The inner segment ellipsoid (ISe) band within the central 3.0 mm on the horizontal mid-line scan (gray-scale image) of the fovea was classified into three categories: absent; partially intact, i.e., a distinct line within the central 1.0 mm; and intact. Foveal minimum thickness, i.e., the distance between the signal transition at the vitreoretinal interface and the RPE layer in an area of the central 1.0 mm, was measured manually on horizontal SD-OCT scans. Family members refused to undergo electroretinography, since individual II:5 (Figure 1) was convinced that she had lost her residual light projection immediately after this examination in the past.
The pedigree is shown in Figure 1. No pathogenic change was detected with genotyping microarray analysis of known mutations in 15 genes implicated in dominant RP. Next, an X-linked mode of inheritance was considered since there was no male-to-male transmission in the family (Figure 1) and several women with and without bone spicules had high myopia. Myopia has been reported in patients with RP2 and RPGR mutations, particularly in those who harbor ORF15 pathogenic changes [4,5,12,16].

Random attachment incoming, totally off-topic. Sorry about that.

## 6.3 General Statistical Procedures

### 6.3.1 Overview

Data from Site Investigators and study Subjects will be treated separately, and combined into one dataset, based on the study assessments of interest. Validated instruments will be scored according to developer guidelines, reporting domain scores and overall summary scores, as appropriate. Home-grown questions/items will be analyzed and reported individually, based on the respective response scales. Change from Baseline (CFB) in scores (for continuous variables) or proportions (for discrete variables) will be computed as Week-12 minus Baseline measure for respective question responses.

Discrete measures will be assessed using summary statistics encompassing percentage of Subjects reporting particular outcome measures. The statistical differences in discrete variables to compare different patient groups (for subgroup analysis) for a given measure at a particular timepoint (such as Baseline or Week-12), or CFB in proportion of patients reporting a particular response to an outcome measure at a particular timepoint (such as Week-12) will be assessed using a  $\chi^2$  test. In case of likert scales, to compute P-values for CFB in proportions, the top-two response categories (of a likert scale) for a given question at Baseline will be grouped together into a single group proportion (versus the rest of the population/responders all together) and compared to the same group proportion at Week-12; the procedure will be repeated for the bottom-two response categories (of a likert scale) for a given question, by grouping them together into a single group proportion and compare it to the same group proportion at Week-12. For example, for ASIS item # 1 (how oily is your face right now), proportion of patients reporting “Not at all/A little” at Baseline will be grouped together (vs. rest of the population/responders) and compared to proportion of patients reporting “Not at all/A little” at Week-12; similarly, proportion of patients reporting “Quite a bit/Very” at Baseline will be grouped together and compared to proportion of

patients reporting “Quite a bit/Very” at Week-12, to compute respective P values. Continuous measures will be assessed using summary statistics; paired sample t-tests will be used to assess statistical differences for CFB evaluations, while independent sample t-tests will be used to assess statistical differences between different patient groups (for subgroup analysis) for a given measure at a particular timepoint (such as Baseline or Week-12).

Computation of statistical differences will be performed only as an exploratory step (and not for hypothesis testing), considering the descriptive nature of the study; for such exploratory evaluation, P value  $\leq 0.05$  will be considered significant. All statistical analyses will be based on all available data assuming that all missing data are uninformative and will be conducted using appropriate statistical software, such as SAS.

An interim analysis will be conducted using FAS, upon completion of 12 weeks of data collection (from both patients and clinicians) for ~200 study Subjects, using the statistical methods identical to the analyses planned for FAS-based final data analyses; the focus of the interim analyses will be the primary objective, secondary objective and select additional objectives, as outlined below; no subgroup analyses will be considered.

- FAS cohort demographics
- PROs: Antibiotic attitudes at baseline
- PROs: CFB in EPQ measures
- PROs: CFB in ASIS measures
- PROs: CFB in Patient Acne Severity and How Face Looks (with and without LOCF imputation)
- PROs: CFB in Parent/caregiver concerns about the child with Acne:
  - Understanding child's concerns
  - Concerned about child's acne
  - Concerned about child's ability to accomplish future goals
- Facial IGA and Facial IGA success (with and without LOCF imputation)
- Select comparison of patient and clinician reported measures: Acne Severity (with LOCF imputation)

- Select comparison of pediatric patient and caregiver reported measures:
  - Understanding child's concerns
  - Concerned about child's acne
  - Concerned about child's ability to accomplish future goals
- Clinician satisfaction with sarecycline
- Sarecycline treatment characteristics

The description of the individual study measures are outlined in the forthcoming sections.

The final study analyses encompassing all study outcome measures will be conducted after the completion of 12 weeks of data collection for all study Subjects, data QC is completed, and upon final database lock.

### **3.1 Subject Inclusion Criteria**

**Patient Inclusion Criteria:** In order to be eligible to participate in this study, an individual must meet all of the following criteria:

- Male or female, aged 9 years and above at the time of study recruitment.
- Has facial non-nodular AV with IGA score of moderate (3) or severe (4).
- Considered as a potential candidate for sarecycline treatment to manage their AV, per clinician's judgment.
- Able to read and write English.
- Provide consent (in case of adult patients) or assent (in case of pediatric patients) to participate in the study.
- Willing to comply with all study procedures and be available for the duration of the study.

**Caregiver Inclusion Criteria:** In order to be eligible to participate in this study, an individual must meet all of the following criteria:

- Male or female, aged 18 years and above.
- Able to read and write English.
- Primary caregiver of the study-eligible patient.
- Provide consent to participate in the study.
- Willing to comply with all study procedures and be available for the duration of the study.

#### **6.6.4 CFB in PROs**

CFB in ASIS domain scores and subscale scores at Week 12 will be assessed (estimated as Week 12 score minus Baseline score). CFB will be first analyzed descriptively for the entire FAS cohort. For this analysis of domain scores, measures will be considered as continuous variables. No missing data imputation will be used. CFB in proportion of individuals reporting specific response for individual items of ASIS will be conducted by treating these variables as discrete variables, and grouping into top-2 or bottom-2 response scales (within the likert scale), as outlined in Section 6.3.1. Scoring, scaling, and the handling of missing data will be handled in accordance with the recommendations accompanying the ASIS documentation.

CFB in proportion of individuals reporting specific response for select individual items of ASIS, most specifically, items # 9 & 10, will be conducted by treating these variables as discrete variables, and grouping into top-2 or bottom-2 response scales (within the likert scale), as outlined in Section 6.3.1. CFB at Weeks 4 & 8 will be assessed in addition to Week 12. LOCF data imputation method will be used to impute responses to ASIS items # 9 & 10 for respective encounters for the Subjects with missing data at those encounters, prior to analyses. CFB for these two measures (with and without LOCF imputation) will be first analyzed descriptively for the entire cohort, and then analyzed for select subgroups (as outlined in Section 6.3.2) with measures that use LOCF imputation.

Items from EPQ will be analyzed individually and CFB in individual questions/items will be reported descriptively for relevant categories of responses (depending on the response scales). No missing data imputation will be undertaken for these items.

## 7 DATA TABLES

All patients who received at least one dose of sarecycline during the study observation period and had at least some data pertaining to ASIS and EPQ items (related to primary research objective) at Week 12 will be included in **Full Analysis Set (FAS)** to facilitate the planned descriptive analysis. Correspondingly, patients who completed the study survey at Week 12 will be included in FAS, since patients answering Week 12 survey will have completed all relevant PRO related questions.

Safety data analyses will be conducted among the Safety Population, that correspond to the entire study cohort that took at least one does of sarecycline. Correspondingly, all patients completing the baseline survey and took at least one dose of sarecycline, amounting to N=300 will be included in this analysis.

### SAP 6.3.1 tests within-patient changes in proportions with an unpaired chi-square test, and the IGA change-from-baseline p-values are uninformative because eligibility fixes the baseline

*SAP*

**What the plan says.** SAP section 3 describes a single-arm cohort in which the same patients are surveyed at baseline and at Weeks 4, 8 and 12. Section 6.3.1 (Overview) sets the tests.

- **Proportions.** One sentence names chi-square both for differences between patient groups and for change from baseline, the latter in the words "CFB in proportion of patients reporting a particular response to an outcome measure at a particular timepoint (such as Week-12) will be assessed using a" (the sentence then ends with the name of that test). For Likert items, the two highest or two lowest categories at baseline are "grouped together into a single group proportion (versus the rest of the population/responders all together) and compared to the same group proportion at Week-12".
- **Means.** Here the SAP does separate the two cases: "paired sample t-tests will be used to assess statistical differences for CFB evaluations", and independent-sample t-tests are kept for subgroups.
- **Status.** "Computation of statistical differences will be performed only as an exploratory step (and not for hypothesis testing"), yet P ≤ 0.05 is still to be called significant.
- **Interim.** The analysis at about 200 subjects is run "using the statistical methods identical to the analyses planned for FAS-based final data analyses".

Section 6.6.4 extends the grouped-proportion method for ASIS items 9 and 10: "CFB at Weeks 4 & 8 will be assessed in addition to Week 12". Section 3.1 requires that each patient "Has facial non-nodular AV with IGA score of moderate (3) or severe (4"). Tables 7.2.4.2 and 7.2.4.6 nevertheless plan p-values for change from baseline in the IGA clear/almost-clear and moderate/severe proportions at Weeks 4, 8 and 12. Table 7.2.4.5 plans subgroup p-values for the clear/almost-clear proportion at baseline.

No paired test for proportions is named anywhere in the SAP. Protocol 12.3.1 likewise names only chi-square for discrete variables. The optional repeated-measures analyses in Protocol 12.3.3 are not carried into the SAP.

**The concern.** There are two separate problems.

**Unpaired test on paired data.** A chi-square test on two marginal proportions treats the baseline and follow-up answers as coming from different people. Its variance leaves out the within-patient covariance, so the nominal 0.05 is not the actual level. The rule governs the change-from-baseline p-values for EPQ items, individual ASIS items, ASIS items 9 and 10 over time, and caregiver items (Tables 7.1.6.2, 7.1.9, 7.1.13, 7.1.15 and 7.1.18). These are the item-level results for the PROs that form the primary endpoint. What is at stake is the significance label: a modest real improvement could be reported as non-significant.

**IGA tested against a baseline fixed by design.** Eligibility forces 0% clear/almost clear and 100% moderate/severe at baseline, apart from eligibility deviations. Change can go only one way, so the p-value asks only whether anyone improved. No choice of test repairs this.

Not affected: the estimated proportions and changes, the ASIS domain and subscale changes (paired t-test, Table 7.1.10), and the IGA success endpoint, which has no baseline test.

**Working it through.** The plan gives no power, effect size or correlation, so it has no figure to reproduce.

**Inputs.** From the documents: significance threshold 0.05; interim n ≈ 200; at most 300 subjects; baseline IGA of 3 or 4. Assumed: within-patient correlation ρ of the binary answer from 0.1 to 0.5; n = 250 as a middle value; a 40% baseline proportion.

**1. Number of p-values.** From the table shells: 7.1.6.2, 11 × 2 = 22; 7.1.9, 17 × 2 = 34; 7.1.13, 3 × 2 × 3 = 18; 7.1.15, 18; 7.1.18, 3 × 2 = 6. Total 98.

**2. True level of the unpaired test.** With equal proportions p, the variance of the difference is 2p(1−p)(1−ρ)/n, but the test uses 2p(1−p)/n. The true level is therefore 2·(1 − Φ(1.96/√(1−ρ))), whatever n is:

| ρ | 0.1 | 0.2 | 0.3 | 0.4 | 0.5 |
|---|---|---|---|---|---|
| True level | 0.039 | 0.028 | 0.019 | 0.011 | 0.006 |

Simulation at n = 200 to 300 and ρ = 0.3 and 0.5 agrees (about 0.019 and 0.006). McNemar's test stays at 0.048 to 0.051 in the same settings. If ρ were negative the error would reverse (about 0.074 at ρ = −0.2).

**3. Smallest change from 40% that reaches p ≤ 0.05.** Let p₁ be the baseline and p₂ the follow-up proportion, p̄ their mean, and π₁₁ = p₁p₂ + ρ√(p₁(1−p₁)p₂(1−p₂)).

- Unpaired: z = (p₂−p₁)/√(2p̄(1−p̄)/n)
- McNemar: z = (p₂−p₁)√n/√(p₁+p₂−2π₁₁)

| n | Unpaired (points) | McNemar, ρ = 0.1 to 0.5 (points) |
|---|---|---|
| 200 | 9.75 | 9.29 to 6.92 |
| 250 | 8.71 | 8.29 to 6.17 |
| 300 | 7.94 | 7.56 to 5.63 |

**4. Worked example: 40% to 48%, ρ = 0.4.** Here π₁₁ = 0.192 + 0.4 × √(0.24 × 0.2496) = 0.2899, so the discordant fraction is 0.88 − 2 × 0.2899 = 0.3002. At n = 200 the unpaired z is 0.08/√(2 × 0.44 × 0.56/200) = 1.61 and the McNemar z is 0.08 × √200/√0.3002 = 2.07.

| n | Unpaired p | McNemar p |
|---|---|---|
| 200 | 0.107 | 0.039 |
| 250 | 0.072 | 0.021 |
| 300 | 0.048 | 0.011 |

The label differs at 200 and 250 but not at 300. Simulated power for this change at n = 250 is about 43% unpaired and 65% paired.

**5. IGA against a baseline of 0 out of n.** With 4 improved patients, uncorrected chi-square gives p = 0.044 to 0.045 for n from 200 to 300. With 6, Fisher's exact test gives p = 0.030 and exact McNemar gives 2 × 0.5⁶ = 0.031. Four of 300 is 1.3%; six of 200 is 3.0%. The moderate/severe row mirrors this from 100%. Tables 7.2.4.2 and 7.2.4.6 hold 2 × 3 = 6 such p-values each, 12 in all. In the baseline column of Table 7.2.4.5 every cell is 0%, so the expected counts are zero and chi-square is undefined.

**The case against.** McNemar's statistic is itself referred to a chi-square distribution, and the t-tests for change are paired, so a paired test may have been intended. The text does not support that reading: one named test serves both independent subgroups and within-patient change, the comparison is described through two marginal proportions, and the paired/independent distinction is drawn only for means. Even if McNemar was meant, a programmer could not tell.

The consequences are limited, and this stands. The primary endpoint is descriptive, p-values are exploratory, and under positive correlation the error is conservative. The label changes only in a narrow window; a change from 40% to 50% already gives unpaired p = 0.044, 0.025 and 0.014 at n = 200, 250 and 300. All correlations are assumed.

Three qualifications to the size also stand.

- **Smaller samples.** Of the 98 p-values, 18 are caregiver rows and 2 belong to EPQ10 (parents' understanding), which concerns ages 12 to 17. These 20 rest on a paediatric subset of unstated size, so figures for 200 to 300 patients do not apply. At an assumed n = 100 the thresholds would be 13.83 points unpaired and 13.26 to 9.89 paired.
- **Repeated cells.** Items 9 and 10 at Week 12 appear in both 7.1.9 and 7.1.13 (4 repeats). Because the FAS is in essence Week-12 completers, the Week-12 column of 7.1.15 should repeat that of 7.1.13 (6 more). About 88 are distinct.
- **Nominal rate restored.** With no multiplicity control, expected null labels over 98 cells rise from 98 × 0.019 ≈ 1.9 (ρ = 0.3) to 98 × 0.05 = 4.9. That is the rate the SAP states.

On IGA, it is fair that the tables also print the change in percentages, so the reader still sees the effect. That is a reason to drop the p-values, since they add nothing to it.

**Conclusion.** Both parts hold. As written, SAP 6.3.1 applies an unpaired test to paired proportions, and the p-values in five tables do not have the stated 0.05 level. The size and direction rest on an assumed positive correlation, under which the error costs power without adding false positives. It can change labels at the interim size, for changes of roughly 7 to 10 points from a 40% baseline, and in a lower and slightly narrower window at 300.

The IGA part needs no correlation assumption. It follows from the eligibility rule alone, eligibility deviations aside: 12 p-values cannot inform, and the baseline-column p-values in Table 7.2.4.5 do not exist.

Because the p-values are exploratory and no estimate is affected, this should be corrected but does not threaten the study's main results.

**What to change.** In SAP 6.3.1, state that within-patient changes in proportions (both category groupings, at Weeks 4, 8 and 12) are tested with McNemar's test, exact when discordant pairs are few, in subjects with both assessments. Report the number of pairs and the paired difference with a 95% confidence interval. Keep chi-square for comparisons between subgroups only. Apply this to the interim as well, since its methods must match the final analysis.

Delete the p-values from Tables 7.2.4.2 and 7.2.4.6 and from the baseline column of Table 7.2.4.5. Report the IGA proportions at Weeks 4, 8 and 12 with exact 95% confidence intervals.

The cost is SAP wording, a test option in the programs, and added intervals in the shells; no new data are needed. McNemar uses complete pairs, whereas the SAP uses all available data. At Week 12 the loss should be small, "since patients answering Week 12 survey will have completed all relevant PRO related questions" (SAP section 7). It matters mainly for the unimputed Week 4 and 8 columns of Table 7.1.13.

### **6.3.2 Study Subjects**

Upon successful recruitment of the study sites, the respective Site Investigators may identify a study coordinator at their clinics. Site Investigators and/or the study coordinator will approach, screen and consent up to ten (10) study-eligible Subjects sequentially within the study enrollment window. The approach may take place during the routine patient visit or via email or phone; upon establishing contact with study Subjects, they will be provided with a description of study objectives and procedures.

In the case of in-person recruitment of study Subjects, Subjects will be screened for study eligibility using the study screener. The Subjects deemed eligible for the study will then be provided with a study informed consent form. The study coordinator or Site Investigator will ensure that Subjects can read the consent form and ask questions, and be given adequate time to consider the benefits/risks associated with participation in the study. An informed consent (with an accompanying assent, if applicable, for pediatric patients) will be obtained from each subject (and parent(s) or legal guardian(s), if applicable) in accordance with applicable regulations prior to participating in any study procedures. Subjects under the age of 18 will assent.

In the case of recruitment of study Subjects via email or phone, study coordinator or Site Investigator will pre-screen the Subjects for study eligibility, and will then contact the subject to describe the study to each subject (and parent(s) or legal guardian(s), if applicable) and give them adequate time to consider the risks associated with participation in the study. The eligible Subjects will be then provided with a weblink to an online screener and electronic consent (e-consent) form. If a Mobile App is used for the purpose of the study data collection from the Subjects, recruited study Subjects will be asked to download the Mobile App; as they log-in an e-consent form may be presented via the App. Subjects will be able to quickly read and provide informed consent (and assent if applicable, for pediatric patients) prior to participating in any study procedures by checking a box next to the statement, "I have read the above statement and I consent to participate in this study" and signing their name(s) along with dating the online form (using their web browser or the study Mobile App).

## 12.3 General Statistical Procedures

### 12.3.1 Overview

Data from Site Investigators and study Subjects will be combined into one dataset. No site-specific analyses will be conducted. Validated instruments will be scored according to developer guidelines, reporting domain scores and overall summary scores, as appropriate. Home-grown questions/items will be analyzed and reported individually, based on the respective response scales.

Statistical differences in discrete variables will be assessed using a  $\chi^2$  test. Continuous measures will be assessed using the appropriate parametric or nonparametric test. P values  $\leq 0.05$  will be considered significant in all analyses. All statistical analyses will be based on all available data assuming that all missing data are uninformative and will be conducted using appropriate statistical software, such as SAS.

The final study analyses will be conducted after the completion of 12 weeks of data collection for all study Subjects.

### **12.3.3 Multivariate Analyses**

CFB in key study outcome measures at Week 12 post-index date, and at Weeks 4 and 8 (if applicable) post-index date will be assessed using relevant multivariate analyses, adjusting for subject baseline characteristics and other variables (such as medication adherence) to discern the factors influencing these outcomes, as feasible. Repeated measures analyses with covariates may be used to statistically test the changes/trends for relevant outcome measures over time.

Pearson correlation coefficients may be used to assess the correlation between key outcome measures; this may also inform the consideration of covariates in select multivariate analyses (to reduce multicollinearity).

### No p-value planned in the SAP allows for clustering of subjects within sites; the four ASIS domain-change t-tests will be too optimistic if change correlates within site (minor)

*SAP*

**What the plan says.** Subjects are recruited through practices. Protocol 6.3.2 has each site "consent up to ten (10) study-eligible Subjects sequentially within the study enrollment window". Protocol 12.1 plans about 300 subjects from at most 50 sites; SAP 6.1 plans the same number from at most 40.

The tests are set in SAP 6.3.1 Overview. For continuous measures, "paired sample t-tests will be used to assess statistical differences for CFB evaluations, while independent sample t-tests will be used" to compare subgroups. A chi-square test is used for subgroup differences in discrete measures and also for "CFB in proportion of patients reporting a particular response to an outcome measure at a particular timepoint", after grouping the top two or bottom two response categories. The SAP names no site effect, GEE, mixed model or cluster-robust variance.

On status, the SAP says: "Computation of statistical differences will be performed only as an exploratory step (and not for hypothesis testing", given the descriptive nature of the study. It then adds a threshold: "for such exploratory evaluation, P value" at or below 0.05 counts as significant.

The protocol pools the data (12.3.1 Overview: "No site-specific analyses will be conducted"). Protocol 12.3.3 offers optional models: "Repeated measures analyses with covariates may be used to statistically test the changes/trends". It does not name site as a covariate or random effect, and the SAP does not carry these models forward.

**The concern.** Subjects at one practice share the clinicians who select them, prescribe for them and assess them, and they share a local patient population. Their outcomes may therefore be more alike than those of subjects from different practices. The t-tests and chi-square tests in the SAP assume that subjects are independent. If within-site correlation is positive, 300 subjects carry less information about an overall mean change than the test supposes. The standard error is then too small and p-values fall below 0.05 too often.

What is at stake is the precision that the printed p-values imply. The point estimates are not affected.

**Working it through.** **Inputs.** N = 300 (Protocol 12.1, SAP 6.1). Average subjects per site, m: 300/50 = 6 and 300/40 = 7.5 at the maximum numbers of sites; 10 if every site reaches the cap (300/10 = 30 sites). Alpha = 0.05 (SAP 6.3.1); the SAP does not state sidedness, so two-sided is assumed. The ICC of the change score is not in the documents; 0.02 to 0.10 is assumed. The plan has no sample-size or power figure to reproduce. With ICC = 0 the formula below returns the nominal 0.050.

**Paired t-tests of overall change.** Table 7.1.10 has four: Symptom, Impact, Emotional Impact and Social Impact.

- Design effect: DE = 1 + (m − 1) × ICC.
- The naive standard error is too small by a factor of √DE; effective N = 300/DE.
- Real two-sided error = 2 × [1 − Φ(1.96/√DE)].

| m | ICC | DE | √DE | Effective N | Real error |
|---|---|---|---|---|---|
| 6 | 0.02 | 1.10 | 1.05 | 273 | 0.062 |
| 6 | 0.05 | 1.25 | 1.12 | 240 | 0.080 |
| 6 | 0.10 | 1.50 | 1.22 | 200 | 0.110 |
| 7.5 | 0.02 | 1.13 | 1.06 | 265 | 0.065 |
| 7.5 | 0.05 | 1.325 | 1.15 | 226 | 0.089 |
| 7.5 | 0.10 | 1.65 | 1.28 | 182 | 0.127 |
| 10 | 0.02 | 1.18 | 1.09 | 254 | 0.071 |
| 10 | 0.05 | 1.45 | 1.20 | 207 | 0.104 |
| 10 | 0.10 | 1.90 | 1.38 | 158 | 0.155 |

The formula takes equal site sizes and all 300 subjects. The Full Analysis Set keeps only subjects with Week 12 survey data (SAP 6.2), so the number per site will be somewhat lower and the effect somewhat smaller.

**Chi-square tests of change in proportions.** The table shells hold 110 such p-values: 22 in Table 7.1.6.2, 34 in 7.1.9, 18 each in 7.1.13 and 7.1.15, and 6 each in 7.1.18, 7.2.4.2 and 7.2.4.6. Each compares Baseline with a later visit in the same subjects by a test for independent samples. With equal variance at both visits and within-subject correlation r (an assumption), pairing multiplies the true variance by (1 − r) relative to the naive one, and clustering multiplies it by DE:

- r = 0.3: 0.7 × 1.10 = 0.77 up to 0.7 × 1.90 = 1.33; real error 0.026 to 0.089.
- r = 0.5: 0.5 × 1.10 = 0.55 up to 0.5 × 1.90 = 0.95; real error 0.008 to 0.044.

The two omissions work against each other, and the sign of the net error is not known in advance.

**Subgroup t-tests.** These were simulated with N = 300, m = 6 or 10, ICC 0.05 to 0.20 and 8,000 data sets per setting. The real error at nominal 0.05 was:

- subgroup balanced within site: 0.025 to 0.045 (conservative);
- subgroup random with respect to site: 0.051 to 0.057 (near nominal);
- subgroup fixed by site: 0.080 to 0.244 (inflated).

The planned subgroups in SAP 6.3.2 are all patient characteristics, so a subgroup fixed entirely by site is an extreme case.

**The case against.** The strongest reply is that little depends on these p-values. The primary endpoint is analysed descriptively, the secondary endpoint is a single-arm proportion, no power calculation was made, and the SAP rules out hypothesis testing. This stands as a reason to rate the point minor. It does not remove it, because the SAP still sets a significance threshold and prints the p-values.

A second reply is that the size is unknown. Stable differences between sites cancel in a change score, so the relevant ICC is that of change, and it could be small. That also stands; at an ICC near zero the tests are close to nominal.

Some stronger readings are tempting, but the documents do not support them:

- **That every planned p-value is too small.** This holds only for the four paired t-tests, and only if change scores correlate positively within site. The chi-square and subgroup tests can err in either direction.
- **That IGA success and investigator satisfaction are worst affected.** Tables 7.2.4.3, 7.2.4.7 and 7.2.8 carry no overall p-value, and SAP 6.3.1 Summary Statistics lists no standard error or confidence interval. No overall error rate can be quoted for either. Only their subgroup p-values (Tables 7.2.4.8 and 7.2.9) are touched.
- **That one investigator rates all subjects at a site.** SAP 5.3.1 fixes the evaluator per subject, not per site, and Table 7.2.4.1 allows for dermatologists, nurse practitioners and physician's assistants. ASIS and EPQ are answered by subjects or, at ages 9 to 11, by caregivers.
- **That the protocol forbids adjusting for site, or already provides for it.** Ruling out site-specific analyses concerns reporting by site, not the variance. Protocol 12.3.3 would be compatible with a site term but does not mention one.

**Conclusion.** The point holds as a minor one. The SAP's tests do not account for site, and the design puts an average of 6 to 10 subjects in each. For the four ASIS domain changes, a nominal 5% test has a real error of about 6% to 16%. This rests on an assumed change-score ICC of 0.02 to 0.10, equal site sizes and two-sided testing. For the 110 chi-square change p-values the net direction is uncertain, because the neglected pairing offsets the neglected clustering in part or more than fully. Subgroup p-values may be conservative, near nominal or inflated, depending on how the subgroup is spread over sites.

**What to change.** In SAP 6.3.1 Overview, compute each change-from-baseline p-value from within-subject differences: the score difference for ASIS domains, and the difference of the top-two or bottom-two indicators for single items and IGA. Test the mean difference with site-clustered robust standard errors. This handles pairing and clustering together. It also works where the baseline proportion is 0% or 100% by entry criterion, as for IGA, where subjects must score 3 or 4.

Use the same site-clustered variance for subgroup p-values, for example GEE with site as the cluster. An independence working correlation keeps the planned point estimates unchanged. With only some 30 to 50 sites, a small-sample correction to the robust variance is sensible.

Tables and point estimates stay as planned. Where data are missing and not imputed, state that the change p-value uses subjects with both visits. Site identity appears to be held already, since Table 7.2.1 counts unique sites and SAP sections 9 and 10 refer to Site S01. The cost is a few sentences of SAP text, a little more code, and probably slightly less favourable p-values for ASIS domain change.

Sequence analysis of the RPGR gene in the proband (III:4) identified a c.2543del; p.(Glu848Glyfs*241) mutation in ORF15 of RPGR. The same sequence variant was also present in two other family members with RP (III:9 and IV:2): one woman with high myopia and no pigmentary retinopathy (IV:11) and one woman who appeared clinically normal (IV:4). Two clinically unaffected first-degree relatives (III:3 and IV:12) did not harbor c.2543del in RPGR (Figure 1, Table 1). In summary, the mutation segregated with disease in the pedigree.